Mexicans pleased with fixed peso rate, less sure about other reforms

After a week of chaotic uncertainty, Mexico's newly nationalized banks quietly reopened Monday against a backdrop of wide-ranging monetary reforms aimed at taking some of the chaos out of the nation's economic system.

The reforms, which include stabilization of the peso and elimination of foreign currency investments in banks, amount to a major reorganization of the system. But many details of their implementation have yet to be worked out.

And it is uncertain whether Mexico's fiercely independent business and financial leaders will accept some of the measures.

Most everyone seems pleased, however, with peso stabilization. The government of President Jose Lopez Portillo has set up a two-tier fixed exchange rate - with a basic, ordinary rate of 70 pesos to $1. A ''preferential rate'' of 50 pesos to the dollar for indispensable imports was also set up. (Last week, black market speculation carried the peso to nearly 200 per United States dollar.)

Whether the government-imposed fixed rate, crackdowns on black marketeering, and other measures will keep the peso at 70 remains to be seen. But economists generally agree that the peso's real value is somewhere between 70 and 75 to the dollar.

The problem, of course, is that Mexico and Mexicans are dollar short. Peso stabilization does not change that.

In fact, none of the measures taken within the past week solve the basic dilemmas facing the Mexican economy. Those problems stem from vast overspending by the government and by individuals.

Mexicans were simply living beyond their means. President Lopez Portillo indicated that banks and bankers were considerably to blame for the situation. But the Mexican Bankers Association over the weekend strongly rejected as ''unjust and unfounded'' the President's accusation that banks had encouraged the flight of capital that brought Mexico's weakened economic situation to light.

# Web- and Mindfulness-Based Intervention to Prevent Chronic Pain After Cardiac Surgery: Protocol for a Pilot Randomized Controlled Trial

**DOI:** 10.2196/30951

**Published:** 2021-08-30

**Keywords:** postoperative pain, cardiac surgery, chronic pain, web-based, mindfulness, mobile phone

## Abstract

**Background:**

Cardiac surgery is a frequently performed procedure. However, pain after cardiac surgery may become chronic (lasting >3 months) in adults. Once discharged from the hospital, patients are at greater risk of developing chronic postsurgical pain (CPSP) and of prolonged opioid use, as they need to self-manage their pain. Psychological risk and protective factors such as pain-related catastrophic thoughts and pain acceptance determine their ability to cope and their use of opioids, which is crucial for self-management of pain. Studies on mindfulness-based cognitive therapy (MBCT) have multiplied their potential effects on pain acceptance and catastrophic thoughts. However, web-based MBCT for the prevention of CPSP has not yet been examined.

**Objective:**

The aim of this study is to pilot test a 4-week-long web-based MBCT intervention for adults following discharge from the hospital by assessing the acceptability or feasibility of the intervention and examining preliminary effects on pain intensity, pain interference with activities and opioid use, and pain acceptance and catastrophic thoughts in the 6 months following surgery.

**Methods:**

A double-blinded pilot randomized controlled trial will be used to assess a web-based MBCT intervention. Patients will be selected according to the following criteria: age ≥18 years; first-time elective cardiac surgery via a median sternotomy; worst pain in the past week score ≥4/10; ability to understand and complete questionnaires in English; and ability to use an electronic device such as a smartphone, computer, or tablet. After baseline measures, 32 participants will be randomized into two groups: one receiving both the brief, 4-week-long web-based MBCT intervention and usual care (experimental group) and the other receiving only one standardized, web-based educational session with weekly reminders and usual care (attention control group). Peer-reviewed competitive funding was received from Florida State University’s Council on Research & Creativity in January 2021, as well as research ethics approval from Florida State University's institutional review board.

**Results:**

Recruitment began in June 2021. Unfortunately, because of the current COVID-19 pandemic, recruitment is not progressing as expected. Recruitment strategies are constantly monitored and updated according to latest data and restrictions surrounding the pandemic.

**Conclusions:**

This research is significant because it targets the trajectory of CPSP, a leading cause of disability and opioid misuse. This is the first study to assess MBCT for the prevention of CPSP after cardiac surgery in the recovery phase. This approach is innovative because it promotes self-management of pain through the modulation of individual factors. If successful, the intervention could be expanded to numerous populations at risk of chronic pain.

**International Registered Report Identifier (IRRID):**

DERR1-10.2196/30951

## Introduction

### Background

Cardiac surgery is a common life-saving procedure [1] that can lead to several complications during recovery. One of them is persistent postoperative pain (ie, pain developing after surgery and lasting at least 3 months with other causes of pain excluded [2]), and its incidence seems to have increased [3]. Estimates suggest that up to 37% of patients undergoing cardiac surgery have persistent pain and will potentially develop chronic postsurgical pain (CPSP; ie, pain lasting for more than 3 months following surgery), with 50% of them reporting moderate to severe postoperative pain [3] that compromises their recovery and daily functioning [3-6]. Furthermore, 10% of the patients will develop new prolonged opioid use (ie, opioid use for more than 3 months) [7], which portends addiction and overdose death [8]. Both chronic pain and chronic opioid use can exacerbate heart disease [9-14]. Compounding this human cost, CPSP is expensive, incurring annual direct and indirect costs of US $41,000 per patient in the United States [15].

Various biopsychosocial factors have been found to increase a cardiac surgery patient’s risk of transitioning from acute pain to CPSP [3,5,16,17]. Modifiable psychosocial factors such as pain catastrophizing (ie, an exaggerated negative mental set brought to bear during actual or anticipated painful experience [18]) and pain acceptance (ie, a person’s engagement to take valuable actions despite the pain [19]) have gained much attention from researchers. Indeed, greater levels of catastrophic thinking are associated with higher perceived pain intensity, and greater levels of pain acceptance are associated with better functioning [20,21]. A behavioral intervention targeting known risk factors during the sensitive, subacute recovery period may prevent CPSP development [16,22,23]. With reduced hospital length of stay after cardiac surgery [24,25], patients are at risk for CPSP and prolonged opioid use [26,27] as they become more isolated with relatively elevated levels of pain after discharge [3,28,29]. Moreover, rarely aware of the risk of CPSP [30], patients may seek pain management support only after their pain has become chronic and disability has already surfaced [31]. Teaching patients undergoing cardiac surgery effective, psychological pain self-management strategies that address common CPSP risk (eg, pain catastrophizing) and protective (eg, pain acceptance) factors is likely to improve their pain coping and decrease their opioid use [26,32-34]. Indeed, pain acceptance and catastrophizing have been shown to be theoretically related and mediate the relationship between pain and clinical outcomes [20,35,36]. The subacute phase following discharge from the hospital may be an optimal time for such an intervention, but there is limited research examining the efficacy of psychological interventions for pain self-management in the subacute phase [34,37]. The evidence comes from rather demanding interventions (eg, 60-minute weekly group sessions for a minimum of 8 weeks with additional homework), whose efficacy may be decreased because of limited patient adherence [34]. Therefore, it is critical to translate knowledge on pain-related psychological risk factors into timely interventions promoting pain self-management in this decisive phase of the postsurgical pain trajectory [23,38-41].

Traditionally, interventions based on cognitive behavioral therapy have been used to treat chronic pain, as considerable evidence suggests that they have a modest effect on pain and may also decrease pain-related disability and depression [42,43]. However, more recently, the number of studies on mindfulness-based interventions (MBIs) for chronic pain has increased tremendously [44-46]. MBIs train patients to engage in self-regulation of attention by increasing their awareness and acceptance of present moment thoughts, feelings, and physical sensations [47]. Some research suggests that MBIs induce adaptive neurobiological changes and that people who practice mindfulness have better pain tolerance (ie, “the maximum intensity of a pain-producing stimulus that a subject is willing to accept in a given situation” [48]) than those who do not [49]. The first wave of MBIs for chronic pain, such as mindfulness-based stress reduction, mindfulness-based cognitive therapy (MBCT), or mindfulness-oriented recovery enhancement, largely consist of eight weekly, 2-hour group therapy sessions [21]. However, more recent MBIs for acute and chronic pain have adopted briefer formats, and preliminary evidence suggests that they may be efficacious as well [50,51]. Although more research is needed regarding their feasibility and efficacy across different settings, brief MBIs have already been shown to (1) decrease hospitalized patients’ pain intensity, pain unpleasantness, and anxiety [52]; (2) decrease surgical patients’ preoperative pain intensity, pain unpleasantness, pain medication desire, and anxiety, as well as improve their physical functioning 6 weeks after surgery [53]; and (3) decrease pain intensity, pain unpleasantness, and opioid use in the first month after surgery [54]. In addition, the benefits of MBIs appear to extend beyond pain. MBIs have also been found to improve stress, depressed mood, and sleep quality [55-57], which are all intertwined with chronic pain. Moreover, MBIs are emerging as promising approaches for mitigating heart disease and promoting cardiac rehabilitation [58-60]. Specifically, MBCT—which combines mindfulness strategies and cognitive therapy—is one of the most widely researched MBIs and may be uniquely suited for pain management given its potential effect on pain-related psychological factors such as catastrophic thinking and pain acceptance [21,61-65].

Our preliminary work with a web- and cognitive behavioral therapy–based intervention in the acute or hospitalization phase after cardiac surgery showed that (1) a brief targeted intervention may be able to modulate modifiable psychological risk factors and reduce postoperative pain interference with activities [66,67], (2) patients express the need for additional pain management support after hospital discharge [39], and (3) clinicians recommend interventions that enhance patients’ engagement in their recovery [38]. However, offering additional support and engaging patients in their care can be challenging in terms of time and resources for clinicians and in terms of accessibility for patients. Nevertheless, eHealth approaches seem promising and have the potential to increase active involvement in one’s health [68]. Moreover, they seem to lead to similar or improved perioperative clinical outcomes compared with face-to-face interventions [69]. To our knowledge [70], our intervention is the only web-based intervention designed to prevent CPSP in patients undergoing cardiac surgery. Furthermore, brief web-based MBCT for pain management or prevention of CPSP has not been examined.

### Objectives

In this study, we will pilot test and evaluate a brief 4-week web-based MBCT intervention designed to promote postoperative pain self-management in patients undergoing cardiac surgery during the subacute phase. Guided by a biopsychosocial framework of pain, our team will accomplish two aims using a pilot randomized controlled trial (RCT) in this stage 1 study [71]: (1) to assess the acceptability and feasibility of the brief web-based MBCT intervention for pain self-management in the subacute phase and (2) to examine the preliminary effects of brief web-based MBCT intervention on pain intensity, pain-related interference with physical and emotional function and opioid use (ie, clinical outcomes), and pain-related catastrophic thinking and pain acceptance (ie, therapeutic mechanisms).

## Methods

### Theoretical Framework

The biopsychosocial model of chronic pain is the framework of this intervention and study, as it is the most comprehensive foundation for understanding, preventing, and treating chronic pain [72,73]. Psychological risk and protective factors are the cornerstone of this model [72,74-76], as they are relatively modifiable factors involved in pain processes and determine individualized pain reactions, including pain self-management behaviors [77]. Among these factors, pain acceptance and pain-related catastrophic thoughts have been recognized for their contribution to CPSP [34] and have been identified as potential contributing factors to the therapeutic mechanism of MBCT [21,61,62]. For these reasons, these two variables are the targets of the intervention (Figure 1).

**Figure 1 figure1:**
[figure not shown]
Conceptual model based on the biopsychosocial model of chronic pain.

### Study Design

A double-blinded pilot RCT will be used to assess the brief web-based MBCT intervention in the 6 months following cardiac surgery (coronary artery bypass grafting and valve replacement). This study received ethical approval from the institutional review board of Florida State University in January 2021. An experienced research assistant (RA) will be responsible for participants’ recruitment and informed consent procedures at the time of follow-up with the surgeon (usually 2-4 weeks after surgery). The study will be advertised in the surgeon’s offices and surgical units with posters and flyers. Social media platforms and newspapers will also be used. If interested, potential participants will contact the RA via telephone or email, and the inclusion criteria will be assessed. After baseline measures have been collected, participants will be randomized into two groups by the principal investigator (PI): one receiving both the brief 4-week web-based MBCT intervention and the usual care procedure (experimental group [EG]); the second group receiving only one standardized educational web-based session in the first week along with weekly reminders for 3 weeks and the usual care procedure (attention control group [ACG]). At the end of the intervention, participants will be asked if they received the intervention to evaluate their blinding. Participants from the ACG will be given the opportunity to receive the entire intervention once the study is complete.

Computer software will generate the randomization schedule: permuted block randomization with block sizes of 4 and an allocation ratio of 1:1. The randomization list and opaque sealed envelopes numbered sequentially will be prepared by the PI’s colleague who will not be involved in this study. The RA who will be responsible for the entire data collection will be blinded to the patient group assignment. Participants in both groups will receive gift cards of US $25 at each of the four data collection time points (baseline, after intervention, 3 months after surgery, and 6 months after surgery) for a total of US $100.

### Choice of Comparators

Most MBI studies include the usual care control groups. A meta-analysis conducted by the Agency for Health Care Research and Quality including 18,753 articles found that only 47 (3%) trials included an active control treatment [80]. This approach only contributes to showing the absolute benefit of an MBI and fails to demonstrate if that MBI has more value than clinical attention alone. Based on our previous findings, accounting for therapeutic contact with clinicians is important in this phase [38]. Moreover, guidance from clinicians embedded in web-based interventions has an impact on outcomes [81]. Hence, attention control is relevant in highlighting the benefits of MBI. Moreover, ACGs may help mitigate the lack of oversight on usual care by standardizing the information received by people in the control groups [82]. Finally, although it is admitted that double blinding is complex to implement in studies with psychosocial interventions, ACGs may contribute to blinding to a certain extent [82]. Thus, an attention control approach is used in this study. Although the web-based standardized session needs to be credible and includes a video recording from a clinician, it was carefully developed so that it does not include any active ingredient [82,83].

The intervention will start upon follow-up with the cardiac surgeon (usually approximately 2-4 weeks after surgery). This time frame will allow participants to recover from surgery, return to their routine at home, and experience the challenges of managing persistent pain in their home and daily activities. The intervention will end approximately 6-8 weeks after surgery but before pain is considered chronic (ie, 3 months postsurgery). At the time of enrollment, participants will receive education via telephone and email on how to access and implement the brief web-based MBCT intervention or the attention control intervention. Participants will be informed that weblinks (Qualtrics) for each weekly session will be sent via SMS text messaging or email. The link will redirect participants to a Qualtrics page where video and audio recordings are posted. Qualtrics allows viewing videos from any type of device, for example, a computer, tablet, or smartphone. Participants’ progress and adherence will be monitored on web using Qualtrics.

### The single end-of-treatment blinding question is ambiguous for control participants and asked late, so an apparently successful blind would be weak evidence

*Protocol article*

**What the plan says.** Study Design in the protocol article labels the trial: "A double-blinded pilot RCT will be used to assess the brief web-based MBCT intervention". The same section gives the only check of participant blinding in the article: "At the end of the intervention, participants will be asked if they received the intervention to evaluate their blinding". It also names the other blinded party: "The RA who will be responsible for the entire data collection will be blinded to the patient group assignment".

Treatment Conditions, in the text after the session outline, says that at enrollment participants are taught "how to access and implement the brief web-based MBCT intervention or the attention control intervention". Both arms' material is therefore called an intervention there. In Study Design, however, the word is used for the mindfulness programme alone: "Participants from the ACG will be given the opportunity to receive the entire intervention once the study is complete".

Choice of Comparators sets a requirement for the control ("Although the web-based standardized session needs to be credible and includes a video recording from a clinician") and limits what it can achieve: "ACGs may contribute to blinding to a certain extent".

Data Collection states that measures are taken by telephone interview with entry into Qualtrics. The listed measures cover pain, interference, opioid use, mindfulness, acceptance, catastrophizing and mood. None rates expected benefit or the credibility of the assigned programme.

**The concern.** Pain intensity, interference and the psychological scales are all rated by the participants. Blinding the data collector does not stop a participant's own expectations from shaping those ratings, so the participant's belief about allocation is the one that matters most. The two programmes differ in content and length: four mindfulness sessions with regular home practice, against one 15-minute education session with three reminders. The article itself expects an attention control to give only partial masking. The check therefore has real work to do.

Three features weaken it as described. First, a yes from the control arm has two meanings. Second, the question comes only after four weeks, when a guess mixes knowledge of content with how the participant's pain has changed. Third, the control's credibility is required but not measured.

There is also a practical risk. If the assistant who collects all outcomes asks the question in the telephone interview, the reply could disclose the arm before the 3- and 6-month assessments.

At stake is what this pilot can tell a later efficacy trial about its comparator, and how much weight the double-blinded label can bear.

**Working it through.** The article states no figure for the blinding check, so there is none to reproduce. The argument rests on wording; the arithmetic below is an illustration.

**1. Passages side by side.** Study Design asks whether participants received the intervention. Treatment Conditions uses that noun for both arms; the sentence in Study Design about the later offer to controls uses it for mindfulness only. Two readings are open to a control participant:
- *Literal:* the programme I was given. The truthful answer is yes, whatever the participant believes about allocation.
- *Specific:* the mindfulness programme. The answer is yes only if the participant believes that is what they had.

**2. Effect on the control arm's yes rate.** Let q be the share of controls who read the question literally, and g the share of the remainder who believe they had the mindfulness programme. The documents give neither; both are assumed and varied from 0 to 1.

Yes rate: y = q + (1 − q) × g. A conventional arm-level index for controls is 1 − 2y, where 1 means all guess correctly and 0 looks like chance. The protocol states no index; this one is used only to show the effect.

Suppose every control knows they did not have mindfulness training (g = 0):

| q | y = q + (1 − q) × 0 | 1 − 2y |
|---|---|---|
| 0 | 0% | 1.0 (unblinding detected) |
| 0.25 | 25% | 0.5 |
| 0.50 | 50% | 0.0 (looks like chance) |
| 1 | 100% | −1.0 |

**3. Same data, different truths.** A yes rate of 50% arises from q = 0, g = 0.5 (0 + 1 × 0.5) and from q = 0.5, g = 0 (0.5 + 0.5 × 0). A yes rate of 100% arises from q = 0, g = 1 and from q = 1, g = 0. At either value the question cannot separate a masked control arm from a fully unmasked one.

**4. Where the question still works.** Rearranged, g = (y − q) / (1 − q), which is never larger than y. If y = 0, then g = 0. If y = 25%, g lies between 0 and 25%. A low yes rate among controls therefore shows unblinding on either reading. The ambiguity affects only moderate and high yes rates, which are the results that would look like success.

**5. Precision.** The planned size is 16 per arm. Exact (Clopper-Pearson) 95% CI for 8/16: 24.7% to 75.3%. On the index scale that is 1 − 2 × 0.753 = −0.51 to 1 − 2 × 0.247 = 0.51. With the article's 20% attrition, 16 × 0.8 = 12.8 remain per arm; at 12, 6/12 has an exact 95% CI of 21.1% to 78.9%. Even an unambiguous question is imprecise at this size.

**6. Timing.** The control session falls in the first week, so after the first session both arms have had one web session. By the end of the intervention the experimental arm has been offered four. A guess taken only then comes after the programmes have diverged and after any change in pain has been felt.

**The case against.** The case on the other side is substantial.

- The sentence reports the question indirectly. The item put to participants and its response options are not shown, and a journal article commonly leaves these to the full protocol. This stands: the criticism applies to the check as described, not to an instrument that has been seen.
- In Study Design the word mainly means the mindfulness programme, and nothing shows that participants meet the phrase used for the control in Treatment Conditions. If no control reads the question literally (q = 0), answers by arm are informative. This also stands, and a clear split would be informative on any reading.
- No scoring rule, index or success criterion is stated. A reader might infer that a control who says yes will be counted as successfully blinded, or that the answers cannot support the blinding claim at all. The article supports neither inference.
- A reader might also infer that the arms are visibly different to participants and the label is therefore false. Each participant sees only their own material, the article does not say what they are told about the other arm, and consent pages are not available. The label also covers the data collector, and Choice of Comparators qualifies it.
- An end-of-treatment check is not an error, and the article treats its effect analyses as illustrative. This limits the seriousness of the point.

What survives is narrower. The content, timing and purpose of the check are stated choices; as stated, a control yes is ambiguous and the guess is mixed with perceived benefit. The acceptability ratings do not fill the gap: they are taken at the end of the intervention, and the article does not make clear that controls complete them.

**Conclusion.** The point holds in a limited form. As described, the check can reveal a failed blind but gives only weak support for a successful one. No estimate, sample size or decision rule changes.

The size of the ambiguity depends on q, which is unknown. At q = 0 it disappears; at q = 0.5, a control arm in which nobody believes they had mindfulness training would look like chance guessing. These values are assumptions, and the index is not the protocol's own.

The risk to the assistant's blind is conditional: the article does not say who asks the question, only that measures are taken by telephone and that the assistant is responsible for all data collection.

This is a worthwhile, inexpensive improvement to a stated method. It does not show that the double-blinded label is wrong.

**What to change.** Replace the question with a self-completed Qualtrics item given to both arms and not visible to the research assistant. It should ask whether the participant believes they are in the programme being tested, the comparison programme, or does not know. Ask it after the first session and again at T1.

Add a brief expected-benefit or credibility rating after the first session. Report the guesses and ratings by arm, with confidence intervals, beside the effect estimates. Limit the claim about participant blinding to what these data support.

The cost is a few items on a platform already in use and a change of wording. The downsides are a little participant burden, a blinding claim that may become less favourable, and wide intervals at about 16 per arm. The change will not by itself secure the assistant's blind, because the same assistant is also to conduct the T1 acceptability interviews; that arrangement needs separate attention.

One leading Mexican economist said the President's rhetoric cannot mask the government's own ''profligate ways. The basic problem is the lack of confidence in the economy - a lack of confidence that rests at Lopez Portillo's doorstep.''

But the seriousness of the situation, with banks about to collapse because they could not pay their dollar loans, has begun to dawn on Mexicans. Criticism of the Lopez Portillo government has been tempered this past week. Even in the northern industrial city of Monterrey, where sharp criticisms of the government are often heard, there were murmurs of support for the President.

''He has almost no other choice,'' an official of Grupo Alfa, a huge financial and industrial complex, privately admitted to the Monitor on the subject of bank nationalization. Alfa and its arch rival, the Grupo Visa, dominate the economic and industrial scene in Monterrey. At the same time, Visa executives are bitter over the President's action. Visa controlled one of the nationalized banks.

Details of the bank nationalization, the exchange controls, and other economic measures came to light over the weekend. They include two measures expected to win public approval - a reduction of almost 25 percentage points in the cost of mortgages and a four-fold increase in savings account interest from the previous 5 percent.

These measures came out of a week of frantic scrambling by officials working overtime to put order into the banking system following the President's nationalization announcement. Additional measures are expected in the next week or so.

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